In an article published at the website of the Bulgaria’s daily newspaper 24 hours, Rosen Petrov, former MP and scriptwriter and current anchor of history show that is screened on the Bulgaria On Air online TV, writes falsities on the difficult and painful subject Bulgaria and Macedonia discuss – history.
In his column titled “Macron and the Macedonians – Bulgarian affair” Petrov uses sarcastic tone writing about when he write about France’s, i.e. its President Emmanuel Macron’s refusal to say yes to giving starting date for Macedonia’s accession negotiations, Petrov chauvinistically accused that “Macedonians are stealing Bulgarian history” and that the Macedonian historians (referring to the members of the Joint Bulgarian – Macedonian commission for historical affairs) and the political elite are showing “unusual, arrogant and primitive behavior”
Not commenting his “explanation” that the Macedonians were actually Bulgarians because they have the habit of causing harm one to another, which was a Bulgarian trait, these audacious attacks by Petrov will be refuted with facts.
Petrov’s thesis is many decades old and was and has been shared by a number of Bulgarian politicians, scientists, and public personalities. It states that the Macedonians are Bulgarians and their “separation” is a product of several factors that were adverse towards Bulgaria.
But the historical findings and the historiography do not support this restrictive thesis. Out of the many publications by Macedonian and foreign diplomats we can mention the book titled “The Macedonian Knot” by Hans Lothar Steppan, the first German Ambassador in independent Macedonia that speaks clearly about the straightforward self-declaration declaration as Macedonians by the population and some of its distinguished personalities in the 19th and 20th century.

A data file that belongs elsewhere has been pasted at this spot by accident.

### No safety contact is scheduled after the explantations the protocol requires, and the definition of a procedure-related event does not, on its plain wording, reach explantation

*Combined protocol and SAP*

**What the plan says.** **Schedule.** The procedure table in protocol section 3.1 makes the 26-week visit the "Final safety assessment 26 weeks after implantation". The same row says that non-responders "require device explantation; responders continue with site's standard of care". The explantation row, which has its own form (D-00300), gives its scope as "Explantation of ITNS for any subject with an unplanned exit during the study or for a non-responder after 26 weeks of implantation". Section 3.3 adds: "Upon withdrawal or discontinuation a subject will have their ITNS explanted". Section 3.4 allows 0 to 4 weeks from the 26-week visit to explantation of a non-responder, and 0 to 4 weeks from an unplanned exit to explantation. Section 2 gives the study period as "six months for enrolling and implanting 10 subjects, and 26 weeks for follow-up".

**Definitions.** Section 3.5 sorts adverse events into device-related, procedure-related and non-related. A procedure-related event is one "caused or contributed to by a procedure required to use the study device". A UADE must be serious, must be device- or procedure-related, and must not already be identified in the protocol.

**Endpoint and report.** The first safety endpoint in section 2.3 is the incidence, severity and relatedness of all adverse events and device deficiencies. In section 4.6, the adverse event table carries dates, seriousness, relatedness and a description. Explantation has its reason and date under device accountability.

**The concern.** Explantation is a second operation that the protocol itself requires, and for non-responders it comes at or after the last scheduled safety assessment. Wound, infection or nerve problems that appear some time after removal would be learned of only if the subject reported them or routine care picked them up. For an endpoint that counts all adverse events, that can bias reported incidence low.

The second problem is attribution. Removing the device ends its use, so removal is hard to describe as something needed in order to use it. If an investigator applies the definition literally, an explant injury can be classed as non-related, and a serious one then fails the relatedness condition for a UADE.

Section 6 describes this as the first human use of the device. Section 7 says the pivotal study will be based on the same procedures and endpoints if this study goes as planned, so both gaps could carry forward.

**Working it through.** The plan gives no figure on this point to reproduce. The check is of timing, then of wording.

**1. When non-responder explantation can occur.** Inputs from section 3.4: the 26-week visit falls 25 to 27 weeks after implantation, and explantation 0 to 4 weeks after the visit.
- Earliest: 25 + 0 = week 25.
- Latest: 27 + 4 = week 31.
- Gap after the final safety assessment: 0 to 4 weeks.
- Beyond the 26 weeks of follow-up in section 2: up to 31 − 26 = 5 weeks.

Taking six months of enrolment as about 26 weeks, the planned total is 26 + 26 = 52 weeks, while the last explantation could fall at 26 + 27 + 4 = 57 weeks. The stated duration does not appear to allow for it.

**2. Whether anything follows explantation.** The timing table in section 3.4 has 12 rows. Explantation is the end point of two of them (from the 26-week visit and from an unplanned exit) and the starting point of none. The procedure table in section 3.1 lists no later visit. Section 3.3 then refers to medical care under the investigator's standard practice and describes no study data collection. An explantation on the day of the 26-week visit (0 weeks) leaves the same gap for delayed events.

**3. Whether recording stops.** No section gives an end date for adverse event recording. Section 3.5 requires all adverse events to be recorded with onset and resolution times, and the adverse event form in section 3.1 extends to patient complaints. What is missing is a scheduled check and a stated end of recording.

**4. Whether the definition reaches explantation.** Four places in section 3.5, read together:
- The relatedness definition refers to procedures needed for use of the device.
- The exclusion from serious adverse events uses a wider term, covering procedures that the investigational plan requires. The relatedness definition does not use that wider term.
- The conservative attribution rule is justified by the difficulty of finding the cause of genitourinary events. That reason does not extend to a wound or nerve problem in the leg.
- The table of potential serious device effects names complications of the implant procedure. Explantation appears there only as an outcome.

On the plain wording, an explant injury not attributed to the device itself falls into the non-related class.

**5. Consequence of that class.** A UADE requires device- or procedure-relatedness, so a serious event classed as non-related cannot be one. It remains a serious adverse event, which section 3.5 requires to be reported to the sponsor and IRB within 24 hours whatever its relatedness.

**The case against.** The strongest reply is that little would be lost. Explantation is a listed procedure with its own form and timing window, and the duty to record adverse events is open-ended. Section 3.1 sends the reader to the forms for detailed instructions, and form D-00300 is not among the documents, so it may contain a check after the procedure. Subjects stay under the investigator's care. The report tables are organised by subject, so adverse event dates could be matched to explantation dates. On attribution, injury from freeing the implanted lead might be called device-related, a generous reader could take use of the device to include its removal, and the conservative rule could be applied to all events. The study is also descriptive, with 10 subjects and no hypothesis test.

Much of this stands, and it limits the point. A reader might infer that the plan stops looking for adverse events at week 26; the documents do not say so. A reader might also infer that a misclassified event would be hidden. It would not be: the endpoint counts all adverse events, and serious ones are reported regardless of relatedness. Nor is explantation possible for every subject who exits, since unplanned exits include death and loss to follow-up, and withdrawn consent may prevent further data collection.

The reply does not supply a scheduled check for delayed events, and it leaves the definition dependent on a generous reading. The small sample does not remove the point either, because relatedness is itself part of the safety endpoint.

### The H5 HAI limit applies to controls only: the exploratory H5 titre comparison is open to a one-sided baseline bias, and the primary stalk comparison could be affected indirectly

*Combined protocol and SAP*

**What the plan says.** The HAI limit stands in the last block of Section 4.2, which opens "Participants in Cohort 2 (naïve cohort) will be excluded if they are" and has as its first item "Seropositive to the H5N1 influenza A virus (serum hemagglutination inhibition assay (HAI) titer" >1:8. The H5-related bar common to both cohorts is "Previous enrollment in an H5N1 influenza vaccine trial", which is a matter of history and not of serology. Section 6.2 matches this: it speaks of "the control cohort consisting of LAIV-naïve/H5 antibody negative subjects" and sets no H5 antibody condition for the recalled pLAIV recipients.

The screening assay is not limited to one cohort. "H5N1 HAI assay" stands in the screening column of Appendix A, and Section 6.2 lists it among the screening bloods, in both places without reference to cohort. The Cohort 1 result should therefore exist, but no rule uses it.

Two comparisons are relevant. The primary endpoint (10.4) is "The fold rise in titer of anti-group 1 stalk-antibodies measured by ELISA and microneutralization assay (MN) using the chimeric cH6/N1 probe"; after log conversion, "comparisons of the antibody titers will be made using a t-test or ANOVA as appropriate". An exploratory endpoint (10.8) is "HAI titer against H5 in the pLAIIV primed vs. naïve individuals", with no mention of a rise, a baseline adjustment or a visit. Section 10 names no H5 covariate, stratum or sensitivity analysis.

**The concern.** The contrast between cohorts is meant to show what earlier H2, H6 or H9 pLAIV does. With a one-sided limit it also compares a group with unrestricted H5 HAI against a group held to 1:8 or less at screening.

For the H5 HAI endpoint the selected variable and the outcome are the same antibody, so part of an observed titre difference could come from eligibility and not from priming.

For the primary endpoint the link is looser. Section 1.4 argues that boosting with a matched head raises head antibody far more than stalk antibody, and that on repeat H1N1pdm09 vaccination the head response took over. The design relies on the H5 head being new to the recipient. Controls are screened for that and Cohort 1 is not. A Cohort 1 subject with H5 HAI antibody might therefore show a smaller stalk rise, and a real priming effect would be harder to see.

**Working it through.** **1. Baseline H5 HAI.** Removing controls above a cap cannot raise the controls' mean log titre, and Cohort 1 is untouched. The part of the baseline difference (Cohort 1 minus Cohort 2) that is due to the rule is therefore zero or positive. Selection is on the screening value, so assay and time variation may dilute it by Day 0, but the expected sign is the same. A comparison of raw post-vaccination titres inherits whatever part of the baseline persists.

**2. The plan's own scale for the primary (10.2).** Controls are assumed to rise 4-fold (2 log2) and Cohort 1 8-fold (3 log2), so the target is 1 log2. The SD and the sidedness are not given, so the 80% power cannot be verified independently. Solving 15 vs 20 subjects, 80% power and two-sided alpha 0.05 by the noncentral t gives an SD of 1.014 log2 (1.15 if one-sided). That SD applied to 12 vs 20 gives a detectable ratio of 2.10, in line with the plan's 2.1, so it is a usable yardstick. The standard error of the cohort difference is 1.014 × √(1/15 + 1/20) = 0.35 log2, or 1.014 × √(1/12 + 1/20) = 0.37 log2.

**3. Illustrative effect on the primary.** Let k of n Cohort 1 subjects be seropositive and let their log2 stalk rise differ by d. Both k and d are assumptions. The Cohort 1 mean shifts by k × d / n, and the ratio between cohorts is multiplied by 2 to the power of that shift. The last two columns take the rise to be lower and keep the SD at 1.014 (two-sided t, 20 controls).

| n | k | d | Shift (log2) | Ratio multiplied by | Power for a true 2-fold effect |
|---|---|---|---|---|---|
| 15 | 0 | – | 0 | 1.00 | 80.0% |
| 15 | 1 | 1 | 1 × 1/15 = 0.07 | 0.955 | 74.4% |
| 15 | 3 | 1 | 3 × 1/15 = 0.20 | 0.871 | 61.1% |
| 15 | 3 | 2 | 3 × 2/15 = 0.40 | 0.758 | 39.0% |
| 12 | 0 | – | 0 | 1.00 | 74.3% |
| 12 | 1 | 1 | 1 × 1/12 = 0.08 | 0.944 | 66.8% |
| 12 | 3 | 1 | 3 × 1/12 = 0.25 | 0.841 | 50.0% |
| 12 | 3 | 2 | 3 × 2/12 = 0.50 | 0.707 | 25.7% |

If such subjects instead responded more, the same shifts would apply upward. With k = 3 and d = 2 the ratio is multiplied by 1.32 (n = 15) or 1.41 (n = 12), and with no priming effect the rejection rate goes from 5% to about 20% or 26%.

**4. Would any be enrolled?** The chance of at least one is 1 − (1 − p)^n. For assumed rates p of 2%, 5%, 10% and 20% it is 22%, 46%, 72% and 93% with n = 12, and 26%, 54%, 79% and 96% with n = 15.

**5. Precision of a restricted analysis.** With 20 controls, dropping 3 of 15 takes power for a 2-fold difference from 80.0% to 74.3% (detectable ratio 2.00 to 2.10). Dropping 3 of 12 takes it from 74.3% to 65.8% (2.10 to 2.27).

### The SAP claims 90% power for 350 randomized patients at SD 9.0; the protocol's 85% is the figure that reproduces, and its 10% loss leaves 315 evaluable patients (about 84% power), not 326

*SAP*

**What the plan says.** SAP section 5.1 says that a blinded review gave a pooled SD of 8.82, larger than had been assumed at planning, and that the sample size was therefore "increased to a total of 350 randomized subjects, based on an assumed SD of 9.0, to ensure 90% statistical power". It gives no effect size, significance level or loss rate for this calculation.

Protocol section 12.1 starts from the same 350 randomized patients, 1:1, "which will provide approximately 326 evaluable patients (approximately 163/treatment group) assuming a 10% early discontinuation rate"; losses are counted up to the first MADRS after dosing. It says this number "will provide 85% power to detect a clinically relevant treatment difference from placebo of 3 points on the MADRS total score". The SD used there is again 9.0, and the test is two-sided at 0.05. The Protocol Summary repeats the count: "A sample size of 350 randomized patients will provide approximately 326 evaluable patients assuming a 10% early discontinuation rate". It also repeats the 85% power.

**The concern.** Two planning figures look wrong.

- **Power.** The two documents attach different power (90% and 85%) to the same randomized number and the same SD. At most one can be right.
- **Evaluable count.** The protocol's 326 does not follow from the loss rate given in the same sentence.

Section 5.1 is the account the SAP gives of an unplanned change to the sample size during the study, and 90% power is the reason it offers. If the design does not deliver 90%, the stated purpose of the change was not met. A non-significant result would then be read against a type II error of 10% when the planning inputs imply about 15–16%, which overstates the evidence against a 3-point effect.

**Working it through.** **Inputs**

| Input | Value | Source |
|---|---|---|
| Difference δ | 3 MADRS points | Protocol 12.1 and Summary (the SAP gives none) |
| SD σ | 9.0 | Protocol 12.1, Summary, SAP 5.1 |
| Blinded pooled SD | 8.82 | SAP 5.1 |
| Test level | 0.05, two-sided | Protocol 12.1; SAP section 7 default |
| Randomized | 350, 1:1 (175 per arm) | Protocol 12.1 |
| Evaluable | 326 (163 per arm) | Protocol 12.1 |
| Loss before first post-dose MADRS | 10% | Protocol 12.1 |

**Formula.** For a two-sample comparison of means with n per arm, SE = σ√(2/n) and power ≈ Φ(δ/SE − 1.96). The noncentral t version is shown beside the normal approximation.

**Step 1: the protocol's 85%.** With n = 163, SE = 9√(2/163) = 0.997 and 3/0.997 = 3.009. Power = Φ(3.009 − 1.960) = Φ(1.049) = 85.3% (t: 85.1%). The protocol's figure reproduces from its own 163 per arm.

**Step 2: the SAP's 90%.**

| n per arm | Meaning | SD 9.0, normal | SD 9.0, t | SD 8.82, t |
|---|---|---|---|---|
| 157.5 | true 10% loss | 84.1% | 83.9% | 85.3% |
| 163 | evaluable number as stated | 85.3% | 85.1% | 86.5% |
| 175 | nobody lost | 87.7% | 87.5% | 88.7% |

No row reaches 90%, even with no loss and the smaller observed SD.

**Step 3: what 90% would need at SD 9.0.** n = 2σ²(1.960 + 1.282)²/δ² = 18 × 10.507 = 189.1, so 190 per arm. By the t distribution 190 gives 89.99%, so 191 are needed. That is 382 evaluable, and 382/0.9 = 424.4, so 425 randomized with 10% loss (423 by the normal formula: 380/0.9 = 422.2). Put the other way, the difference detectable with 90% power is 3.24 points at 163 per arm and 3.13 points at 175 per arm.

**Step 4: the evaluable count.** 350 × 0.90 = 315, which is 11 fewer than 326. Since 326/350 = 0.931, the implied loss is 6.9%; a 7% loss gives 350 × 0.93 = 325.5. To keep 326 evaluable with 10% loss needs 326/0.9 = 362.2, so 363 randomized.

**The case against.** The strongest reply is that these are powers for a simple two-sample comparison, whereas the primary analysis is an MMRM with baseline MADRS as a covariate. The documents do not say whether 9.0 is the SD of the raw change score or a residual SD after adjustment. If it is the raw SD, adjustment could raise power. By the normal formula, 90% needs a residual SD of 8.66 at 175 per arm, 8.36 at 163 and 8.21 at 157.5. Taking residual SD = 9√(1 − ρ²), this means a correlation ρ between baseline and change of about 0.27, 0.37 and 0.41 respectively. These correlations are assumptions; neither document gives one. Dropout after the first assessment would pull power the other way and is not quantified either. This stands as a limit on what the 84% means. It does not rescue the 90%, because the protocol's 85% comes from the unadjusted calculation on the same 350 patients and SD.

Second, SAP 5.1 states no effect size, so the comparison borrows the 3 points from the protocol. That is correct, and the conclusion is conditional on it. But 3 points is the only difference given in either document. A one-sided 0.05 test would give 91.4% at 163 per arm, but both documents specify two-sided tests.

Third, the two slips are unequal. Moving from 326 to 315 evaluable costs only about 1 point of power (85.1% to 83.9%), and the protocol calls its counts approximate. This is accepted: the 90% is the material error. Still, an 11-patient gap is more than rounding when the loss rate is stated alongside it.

But even many of his predecessors, diplomats from Germany, Russia, Austria-Hungary in the 19th and 20th Century in their reports inform about the population’s self-declaration as Macedonians.
We are going to cite the Russian Slavist and Macedonist (who, by the way, was native Bulgarian) Petar Draganov, who in 1900 reported:
“Should the Russians be happy or feel sad about the fact that in Macedonia the aboriginals call themselves with the ancient name Macedonians? My personal opinion is that it would be moral to provide support for this numerous tribe that speaks a special Slavic dialect and has its own ancient history that is no less interesting than the history of the Bulgarians and the Serbs….”